Everybody wants to raise money and talk about it. One of the things that does not get talked about quite so much is the overhead of taking someone else's money. More often than not one of your investors joins your newly created board and you start having board meetings. And every time I have been advising an entrepreneur on such a thing and the first board meeting comes up panic generally sets in. "How do I prep for the meeting?"
It's a fair question for a first time entrepreneur and it goes something like this.
1. Ask the board members what they would like to see at the meeting. They typically will share with you some board meeting materials from their more advanced stage companies that you will find completely overwhelming. "They want to see what?" you and your team will exclaim. The panic will deepen. Don't fret.
2. Ask the CEOs of the investors other portfolio companies what they provide to the board for their meetings. If you were smart and did your investor diligence before you accepted that term sheet you will already have established a relationship with these folks and they will be more than happy to help. What you will find is that what they are providing to their boards is a little bit less than what the board gives to you as examples.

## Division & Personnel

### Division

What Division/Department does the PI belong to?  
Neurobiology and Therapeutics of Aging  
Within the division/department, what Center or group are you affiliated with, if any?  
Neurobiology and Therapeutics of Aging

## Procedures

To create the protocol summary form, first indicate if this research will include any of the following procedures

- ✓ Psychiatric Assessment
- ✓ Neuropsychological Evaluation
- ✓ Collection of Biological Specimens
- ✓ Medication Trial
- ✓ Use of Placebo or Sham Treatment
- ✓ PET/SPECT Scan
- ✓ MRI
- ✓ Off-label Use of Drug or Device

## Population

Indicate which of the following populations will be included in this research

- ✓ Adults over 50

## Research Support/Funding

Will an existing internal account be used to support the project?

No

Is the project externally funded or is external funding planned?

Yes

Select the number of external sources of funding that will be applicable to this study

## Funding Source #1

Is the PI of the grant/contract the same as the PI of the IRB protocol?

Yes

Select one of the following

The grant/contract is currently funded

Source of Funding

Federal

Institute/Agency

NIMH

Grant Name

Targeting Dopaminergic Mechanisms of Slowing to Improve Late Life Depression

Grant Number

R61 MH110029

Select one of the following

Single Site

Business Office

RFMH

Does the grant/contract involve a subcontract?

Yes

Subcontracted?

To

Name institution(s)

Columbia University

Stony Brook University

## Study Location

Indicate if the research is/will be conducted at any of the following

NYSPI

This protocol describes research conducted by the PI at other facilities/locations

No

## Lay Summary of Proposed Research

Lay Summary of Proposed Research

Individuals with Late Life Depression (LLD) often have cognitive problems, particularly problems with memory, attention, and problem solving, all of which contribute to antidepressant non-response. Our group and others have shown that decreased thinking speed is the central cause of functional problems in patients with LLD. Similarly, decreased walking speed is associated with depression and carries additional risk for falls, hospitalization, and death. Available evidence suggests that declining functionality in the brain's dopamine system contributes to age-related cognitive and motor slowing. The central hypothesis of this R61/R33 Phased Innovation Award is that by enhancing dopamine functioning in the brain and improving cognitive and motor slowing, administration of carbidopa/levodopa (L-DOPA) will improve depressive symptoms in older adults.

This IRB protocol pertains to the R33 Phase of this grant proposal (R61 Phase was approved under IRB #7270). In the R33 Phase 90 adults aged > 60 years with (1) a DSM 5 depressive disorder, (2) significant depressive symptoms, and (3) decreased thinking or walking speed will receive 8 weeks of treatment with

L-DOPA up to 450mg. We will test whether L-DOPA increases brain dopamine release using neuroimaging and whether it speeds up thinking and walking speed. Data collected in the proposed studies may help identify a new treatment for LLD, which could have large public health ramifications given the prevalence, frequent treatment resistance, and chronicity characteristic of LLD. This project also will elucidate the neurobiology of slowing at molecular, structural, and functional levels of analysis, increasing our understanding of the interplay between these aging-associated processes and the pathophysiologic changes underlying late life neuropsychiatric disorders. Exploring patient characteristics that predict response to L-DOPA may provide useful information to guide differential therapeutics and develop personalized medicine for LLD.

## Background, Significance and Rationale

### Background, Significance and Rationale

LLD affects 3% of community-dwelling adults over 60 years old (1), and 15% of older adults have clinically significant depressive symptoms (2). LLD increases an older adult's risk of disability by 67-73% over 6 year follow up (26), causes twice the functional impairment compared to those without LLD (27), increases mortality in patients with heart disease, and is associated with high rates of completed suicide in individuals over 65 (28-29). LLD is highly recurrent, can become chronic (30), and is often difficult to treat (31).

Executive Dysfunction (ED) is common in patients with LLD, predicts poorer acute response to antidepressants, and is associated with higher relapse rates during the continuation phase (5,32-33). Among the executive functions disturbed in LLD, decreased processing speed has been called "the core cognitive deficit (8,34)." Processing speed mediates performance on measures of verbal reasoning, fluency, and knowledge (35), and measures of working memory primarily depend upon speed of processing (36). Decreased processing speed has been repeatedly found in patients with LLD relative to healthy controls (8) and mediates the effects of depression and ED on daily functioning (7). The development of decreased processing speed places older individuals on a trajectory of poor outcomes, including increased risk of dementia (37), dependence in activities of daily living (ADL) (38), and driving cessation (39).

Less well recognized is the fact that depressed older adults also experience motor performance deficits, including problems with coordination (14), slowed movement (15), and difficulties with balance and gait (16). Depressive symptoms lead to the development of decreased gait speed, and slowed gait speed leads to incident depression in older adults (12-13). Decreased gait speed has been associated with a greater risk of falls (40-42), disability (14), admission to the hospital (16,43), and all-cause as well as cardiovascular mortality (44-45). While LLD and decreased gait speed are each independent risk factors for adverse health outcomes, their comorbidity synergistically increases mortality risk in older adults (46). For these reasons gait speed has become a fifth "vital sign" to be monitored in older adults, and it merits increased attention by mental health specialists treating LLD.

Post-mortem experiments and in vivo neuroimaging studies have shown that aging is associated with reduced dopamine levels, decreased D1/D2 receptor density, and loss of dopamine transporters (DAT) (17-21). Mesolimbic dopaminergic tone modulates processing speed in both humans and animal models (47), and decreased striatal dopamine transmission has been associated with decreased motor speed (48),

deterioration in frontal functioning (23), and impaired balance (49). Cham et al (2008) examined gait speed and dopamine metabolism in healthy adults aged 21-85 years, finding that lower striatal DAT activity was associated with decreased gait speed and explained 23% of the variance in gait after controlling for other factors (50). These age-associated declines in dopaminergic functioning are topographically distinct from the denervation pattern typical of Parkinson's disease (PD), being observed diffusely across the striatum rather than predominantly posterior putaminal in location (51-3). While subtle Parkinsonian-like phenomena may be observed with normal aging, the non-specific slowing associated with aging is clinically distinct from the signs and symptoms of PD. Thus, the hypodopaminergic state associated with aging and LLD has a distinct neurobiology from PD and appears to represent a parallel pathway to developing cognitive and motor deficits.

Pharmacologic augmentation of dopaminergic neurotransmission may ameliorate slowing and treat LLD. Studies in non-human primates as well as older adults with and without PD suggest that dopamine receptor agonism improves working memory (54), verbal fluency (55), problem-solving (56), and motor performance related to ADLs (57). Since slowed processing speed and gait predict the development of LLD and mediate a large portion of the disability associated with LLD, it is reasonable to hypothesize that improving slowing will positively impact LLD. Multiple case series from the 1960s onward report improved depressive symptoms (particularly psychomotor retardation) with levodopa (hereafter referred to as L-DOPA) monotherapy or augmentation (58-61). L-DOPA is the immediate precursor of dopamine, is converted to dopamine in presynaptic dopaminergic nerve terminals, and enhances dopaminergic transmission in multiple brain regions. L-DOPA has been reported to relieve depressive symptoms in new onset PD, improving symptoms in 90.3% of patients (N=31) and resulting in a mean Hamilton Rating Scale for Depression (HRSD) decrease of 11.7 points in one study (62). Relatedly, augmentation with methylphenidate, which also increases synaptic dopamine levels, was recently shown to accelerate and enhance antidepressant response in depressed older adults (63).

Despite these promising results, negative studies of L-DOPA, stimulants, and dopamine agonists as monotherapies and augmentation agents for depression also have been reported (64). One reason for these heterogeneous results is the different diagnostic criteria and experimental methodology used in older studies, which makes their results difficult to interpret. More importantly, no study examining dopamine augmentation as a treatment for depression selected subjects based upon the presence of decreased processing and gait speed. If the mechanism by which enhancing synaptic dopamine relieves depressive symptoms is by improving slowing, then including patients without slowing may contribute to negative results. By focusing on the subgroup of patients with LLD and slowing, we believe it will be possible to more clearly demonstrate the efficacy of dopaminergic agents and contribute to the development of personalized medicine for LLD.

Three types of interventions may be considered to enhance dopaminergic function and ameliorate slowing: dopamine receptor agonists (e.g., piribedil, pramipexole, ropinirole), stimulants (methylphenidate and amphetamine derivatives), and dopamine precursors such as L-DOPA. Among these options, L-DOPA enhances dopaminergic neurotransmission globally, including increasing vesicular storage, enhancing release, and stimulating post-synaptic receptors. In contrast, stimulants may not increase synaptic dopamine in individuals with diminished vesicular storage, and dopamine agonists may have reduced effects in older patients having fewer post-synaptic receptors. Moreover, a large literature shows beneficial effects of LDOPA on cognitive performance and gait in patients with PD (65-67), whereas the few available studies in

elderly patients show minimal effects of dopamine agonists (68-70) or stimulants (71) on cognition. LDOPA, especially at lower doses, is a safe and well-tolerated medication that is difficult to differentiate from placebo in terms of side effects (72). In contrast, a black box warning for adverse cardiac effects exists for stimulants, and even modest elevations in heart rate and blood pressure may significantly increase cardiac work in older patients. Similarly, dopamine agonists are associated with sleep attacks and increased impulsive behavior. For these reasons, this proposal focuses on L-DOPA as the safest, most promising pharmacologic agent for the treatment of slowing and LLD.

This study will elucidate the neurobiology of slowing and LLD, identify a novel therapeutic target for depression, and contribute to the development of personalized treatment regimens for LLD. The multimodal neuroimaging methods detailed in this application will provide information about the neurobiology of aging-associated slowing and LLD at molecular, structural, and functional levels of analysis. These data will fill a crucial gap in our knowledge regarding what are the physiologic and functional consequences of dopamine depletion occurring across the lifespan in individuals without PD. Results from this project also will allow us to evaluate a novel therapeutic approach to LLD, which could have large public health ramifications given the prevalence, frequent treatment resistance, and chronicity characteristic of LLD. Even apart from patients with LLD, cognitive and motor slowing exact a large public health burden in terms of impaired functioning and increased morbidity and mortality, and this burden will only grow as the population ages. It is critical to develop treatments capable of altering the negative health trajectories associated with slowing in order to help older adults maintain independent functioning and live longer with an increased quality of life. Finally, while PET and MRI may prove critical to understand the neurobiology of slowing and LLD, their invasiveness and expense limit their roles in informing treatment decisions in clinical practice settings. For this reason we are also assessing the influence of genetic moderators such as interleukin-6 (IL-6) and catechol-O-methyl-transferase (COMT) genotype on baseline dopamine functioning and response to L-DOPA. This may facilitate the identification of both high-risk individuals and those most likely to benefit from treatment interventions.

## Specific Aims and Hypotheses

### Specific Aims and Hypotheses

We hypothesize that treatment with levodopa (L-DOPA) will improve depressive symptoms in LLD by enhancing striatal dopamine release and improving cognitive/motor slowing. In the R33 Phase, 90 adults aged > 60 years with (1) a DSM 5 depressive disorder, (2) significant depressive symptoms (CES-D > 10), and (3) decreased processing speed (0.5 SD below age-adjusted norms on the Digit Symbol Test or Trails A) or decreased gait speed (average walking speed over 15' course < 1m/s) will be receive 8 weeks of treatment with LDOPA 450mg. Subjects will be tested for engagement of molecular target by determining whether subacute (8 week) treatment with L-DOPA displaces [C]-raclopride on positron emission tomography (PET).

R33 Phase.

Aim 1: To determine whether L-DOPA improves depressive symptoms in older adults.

3. Plan ahead. The first time you prep for a board meeting it will consume quite a bit of time. It's well over a two week planning process. This process shrinks over time. I prepare the board materials for nCrowd and I can literally get them together in less then 48 hours after a few years of doing so.
4. Set a schedule. Our board meetings are the third Tuesday of every even numbered month at 2:00pm and last for 90 to 120 minutes.
5. Get the board the materials out early. At least 48 hours before the meeting. With our Tuesday board meetings my aim is to get them the materials on Friday and if I lapse they go out on Saturday morning. While the materials may change in scope and size they generally include the following.